The Occupational Health and Safety and Other Legislation Amendment Act 2021 (the amendment Act) was passed by the Victorian Parliament on Thursday 16 September 2021, and amends the Occupational Health and Safety Act 2004 (Vic) (the Act).
On the first day after the end of a 6 month period, new provisions in relation to labour hire commence. Those provisions provide that:
- for the purposes of the Act, an employer of a worker is defined as including workers supplied by, recruited for or placed by a labour hire services provider, to work for the person; and
- an employer of a worker will have a duty to consult, co-operate and co-ordinate activities with other employers of the same worker.
Insurance and indemnity prohibition
The relevant part of the amendment Act concerning the insurance and indemnity prohibition comes into operation on the first day after the end of 12 months after it receives Royal Assent. Once that part of the amendment Act comes into operation the amendments make it an indictable offence to:
- without reasonable excuse, enter into, offer to enter into or be a party to a contract or arrangement that purports to insure or indemnify anyone against liability pay a pecuniary penalty under the Act; and
- receive or provide a benefit under a term or other arrangement that purports to provide this insurance or indemnity.
These offences attract penalties of 300 penalty units for a natural person and 1500 penalty units for a body corporate, which currently equate to $54,522 and $272,610 respectively.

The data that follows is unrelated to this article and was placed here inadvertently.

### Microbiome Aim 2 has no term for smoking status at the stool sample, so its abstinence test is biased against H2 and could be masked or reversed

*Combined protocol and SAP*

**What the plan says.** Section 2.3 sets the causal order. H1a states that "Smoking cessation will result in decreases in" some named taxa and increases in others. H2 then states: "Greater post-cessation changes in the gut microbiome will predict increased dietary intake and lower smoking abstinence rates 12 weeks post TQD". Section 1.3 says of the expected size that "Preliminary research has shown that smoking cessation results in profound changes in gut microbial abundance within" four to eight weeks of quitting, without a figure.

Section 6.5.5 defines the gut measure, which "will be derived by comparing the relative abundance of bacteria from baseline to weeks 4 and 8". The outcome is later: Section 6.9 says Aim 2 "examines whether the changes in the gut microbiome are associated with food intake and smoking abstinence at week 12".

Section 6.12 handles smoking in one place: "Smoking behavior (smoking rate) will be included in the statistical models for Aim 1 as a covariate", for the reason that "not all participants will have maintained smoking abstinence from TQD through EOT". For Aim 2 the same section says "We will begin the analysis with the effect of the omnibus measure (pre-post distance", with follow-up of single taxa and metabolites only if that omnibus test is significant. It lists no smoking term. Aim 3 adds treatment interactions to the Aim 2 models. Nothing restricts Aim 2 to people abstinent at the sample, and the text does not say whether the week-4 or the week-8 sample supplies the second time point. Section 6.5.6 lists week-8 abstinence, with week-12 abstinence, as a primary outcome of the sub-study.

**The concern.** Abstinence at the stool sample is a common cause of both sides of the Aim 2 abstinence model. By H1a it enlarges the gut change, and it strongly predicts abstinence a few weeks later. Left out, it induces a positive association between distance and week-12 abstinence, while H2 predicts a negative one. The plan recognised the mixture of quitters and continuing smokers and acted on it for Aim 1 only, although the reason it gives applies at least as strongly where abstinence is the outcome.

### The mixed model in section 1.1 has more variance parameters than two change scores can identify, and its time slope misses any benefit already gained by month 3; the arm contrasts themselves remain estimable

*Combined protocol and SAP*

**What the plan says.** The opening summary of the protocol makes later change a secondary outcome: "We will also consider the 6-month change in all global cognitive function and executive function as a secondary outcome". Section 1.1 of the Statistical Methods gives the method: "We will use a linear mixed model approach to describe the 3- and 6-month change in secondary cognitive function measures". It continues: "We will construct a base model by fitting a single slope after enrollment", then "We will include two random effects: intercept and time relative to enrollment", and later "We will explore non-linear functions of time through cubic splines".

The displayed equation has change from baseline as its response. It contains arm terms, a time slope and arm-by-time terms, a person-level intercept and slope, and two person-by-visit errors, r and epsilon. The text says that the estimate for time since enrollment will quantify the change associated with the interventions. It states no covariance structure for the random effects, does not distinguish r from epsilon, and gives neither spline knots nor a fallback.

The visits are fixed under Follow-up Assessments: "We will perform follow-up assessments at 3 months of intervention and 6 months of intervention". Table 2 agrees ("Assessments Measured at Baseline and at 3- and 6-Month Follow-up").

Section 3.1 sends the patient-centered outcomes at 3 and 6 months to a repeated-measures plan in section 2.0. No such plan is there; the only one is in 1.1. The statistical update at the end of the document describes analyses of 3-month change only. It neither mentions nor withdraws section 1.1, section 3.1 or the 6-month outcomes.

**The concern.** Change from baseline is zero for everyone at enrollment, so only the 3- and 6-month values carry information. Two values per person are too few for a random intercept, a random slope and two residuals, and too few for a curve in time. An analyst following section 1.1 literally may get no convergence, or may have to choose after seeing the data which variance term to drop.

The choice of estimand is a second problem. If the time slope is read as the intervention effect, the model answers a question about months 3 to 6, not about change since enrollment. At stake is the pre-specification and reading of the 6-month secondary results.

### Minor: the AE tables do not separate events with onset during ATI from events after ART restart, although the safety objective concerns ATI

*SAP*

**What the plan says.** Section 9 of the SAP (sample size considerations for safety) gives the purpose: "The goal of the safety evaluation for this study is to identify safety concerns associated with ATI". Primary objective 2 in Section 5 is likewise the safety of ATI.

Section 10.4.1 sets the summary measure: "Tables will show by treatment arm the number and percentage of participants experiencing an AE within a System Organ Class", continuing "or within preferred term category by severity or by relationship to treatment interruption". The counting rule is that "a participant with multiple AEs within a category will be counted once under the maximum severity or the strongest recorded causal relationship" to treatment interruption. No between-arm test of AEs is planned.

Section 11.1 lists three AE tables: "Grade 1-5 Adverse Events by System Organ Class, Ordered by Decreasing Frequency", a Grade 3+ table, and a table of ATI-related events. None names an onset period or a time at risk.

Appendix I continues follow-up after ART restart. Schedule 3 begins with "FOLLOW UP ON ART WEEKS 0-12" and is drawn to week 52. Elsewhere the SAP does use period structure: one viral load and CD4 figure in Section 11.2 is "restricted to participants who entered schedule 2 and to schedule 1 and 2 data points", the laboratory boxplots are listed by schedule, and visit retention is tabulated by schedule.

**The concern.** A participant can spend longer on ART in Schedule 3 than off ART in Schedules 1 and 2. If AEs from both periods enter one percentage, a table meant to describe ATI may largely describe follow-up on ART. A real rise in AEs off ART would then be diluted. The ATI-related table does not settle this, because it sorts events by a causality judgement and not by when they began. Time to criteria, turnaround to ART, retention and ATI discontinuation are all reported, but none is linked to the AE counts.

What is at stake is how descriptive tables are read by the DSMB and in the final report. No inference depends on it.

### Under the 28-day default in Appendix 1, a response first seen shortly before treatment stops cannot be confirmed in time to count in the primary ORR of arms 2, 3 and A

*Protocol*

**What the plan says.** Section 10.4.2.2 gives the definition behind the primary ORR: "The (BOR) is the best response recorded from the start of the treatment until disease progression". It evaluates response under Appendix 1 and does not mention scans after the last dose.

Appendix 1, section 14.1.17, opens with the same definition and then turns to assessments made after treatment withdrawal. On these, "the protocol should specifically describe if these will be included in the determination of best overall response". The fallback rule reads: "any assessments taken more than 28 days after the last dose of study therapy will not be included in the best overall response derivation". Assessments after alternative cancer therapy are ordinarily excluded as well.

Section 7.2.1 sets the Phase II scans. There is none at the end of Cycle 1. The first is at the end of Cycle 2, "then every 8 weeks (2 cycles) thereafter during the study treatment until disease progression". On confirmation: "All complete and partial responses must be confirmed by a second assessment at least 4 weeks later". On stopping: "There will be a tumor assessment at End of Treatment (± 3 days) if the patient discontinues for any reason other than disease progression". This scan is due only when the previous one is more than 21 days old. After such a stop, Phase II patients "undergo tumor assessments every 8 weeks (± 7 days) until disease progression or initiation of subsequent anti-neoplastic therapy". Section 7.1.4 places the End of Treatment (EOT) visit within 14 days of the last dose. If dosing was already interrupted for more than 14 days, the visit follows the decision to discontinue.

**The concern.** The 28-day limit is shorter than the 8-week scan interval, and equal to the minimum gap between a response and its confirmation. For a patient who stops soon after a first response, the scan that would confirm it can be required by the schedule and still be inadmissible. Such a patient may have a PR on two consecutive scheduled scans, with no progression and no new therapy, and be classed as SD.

Importantly, according to the explanatory memorandum, the amendments do not prohibit insurance or indemnification of costs incurred in defending a prosecution or court-ordered damages.
Increased powers for HSRs and authorised officers
The amendment Act also provides that, from the day after it receives Royal Assent, HSRs and authorised representatives of registered employee organisations will have the power to take photos and measurements, and make recordings and sketches of certain workplaces (other than during an interview).
For authorised representatives, these powers will be limited to circumstances where they have entered a workplace, under s 87 of the Act, due to reasonably suspecting a contravention of the Act or the Regulations. It will also be an offence for an authorised representative to provide these photos, measurements, recordings or sketches to another for a purpose not reasonably connected with the exercise of their powers on entry.
The author would like to thank Darcy Moffatt for her assistance in preparing this blog.